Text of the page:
Welcome to Rome. The city where wherever you go, you will run into some kind of musical talent. Rome is a great city that has many different types of these musical performers. I have seen them everywhere, on the bus, the tram, the metro, while you’re dining at a restaurant, when you’re walking down the street they are there; violin players, accordion players, guitar player’s even instruments that I have never seen are being played throughout all of Rome. Although there are many different people with their instruments you seem to get familiar with “regulars.” Some of these are fun to watch and listen to, however others are a bit what I would call bothersome.
Here in Trastevere (neighborhood we live in) we happen to have our regular, “the famous accordion lady”. The mornings are started up not by our day-to-day alarms but rather by the sound of the tram stopping right outside of our apartment. The tram stops, the doors open and out comes the sound of a forceful woman’s voice and the accordion. It would be great if each morning it were a different tune or song, but its every day it is the same old song at the same time. The greatest thing about “the famous accordion lady” is that if you are lucky enough you are able to catch her on the tram on your way to and from school. Even though we do get bothered some by “the famous accordion lady”, I believe that she could have a great future like those of the musicians in the film L’Orchestra di Piazza Vittorio.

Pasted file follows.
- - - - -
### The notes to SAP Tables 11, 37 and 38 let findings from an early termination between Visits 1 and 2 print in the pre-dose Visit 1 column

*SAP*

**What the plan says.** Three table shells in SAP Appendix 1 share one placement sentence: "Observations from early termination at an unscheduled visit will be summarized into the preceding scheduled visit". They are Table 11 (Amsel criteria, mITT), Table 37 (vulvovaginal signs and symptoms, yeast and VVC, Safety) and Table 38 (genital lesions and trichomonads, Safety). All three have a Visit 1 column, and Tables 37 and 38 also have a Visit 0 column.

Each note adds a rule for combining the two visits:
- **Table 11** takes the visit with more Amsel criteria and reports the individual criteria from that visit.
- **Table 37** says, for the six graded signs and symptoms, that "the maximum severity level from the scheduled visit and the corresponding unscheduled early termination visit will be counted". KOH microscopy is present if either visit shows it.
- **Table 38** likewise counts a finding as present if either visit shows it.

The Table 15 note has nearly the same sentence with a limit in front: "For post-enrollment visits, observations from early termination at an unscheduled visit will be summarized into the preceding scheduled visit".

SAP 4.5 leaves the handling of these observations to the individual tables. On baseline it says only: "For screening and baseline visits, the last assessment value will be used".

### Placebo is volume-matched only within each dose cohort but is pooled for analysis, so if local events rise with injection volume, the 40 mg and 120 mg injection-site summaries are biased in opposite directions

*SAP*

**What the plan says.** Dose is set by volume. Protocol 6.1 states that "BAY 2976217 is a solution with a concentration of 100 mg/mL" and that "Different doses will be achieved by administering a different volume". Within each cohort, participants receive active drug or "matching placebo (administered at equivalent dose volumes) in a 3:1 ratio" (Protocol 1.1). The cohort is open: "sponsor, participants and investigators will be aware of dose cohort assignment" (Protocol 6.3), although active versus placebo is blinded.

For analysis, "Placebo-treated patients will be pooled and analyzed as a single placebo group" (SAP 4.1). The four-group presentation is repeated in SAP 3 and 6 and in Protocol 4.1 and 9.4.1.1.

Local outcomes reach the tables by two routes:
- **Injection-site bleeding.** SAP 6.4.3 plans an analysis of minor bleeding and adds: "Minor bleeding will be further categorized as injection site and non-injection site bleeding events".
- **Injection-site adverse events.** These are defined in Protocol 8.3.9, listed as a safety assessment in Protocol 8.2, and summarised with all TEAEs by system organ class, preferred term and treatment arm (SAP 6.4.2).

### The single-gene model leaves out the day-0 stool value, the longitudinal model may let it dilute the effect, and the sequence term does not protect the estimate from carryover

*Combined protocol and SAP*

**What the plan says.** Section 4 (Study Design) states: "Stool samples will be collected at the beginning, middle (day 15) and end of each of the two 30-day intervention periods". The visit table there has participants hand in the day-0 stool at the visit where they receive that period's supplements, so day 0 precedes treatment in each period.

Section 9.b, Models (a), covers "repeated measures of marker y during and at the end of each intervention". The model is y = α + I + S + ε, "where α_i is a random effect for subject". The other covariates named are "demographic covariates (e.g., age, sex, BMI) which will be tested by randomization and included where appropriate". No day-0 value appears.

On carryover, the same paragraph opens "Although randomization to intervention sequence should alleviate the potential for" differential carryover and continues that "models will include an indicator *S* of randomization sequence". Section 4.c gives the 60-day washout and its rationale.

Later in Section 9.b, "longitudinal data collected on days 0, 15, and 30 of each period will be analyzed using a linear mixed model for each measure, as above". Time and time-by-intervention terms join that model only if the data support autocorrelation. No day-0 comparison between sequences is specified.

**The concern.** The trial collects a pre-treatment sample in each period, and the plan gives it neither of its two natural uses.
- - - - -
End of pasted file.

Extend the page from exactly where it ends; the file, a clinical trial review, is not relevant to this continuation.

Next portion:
The film L’Orchestra di Piazza Vittorio is about a group of Italian artists and intellectuals who decide they want to save the old cinema Teatro Apollo. The group went around Rome to find talented musicians to create an orchestra. The artists were from different lifestyles, cultural traditions and religions that are interwoven in everyday Roman life especially in the quarter surrounding Piazza Vittorio, which is home to many immigrant communities. This dream project began in 2001 and within several years, and after many difficulties they became successful.
Another artist that would be a great addition to such an orchestra is the violinist that also plays on the tram. He doesn’t play as often as the accordion lady does but he sure does know how to work the violin. However, the best guy that I’ve seen perform yet is one who plays on the street. He differs from those of the tram because he has people come to him drawn by the simplicity and awesomeness of his music.
In the end, I believe that if someone were willing to follow in the footsteps of L’Orchestra di Piazza Vittorio and continue bringing together Rome’s street musicians one could create a new and original group. They could start with the the violin guy, the guy who plays on the street or even “the famous accordion lady’’. This could be the start of another successful story of how the city offers opportunities to combine different cultures and talents.